GAO Report Raises Performance Royalty Fears
Estimates That Labels Could Make $19 Million Annually
June 8, 2010 at 11:25 AM (PT)
The GENERAL ACCOUNTABILITY OFFICE has conducted a study which found that the proposed Performance Rights bill, which would require radio stations to pay royalties to performers, musicians and labels might have some negative repercussions. The study concluded that stations might have to reduce staff, flip to non-music formats or even go off the air entirely, reports ARS TECHNICA.
Positive ramifications would be giving labels what it estimated to be at least $19 million annually, which could be used "to invest more heavily in the creative process of music."
"The additional revenue from a performance right would benefit record companies, musicians and performers, and session musicians differently, but could lead to more investment in the creation of music," the report concluded. "By increasing the revenues derived from a song, the act could encourage record companies and musicians to make additional investments in music."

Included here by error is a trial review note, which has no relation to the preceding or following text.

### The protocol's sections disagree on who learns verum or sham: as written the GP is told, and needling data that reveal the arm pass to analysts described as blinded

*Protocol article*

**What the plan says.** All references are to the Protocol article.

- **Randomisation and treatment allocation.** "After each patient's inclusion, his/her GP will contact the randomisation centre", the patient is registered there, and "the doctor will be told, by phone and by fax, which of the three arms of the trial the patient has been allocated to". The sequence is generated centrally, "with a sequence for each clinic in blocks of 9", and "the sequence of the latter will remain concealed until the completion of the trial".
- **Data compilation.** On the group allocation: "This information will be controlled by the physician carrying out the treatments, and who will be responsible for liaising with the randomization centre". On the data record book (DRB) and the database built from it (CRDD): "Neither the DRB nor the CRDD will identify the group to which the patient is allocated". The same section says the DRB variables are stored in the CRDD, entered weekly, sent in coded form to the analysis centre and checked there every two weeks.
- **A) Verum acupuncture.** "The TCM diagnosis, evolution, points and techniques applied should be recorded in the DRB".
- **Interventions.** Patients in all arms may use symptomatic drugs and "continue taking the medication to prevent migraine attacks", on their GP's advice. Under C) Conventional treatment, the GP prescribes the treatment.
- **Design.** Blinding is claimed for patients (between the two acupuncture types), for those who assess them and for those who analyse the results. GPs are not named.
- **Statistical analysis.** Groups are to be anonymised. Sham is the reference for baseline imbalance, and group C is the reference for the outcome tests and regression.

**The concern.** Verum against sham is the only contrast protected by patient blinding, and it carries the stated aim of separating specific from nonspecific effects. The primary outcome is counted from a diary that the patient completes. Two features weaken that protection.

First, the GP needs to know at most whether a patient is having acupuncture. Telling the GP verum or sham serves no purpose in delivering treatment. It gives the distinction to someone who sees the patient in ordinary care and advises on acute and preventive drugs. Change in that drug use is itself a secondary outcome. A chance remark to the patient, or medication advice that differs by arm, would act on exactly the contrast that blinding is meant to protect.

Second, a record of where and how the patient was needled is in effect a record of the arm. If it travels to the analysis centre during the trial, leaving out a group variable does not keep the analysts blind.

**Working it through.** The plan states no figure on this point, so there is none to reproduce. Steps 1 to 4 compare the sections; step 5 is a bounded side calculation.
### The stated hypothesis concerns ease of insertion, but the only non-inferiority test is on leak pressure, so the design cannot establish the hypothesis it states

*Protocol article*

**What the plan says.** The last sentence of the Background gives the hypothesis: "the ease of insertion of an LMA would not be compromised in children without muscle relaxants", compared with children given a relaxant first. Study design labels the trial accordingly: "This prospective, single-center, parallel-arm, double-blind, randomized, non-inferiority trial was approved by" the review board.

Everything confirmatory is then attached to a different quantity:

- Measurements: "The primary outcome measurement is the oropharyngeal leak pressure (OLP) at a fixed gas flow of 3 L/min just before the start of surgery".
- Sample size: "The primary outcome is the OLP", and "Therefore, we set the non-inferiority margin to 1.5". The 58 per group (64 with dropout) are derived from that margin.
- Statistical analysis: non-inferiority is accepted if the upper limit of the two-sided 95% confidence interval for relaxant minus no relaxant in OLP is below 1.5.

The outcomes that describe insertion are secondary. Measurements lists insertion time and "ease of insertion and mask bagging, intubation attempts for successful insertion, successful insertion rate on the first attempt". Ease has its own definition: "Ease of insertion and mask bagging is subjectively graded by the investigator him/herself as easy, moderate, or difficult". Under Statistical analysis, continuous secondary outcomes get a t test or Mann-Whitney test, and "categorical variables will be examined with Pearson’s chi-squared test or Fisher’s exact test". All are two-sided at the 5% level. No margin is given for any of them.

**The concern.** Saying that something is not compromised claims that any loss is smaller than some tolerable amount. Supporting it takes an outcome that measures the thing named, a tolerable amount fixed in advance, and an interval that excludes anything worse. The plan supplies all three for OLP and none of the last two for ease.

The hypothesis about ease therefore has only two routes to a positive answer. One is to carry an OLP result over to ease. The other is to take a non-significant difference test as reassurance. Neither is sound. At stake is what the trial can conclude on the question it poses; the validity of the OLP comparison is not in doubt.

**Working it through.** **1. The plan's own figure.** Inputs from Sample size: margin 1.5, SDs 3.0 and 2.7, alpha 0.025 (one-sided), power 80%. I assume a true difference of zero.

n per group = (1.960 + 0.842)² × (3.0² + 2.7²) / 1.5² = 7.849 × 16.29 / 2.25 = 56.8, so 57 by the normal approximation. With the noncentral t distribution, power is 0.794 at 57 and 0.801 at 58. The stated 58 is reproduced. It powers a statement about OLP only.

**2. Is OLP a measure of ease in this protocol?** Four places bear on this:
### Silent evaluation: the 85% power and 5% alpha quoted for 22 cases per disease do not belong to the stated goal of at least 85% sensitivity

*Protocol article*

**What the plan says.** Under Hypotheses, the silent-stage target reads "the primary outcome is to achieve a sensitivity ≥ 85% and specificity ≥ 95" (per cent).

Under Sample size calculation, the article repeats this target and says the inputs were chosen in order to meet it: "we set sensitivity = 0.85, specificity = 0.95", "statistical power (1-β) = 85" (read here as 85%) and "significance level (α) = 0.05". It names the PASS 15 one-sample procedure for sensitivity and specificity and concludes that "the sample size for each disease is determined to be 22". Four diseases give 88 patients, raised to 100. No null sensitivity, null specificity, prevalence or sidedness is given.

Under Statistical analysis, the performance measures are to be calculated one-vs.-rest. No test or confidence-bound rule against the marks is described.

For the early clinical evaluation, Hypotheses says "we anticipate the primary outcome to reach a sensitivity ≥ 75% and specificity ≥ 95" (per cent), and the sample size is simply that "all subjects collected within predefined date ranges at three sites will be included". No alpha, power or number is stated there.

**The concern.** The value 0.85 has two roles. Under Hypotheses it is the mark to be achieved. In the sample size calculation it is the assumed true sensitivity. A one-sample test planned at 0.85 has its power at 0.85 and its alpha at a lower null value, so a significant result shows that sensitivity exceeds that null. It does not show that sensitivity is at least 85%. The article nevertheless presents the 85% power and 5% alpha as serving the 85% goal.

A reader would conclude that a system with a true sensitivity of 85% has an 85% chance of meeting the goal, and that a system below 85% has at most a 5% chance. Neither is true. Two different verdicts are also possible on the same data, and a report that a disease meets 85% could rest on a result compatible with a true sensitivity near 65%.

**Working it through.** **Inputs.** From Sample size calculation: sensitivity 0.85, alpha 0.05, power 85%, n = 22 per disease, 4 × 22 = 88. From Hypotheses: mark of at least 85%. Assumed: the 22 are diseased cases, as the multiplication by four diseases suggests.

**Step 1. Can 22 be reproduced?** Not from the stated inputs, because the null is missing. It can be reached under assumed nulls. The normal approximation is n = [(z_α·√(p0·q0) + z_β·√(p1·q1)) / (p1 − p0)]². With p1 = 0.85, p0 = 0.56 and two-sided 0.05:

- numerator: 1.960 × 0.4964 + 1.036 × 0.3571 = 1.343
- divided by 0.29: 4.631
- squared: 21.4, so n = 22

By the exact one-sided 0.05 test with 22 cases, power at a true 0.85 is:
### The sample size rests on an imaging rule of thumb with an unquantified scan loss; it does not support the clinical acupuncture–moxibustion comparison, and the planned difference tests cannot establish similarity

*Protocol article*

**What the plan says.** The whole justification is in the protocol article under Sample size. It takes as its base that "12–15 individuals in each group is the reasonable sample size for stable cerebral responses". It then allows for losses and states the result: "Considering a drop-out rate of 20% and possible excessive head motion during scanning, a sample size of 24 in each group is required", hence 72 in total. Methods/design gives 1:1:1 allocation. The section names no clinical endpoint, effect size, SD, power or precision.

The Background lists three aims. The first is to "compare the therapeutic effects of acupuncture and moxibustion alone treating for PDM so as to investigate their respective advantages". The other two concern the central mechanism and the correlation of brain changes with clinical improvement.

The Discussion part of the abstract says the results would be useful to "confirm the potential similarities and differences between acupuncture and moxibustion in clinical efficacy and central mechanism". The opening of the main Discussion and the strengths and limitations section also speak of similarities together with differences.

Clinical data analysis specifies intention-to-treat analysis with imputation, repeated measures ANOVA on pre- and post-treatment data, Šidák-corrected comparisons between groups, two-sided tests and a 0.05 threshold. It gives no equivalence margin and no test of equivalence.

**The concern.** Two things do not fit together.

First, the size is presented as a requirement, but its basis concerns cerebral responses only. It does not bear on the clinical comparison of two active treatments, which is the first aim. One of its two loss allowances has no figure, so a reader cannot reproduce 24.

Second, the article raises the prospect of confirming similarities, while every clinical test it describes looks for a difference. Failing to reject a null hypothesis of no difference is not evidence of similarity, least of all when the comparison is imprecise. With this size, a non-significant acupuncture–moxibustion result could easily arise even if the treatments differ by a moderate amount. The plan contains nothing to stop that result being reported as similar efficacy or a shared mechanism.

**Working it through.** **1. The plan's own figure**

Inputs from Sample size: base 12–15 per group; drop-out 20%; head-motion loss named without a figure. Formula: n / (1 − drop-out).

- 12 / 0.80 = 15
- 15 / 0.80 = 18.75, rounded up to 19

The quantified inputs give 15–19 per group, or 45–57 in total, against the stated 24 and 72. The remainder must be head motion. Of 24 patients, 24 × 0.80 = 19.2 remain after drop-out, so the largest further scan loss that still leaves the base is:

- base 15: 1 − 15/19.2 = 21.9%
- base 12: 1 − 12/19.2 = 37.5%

On the other hand, the FCC sent a letter to the GAO, demanding that it examine other possible negative consequences. "This discussion might note the potential impact on the public interest from those actions," the COMMISSION wrote. "For example, the necessity to make staff cuts would conceivably diminish the ability of a radio station to continue to provide service to its community ... This news and information programming can be critical at times of emergency, such as natural disasters, adverse weather, and other crises."
Read the full GAO report here.
[Do you feel this report is on-target? Will it ultimately sway this decision in favor of radio? Your comments are welcome below.]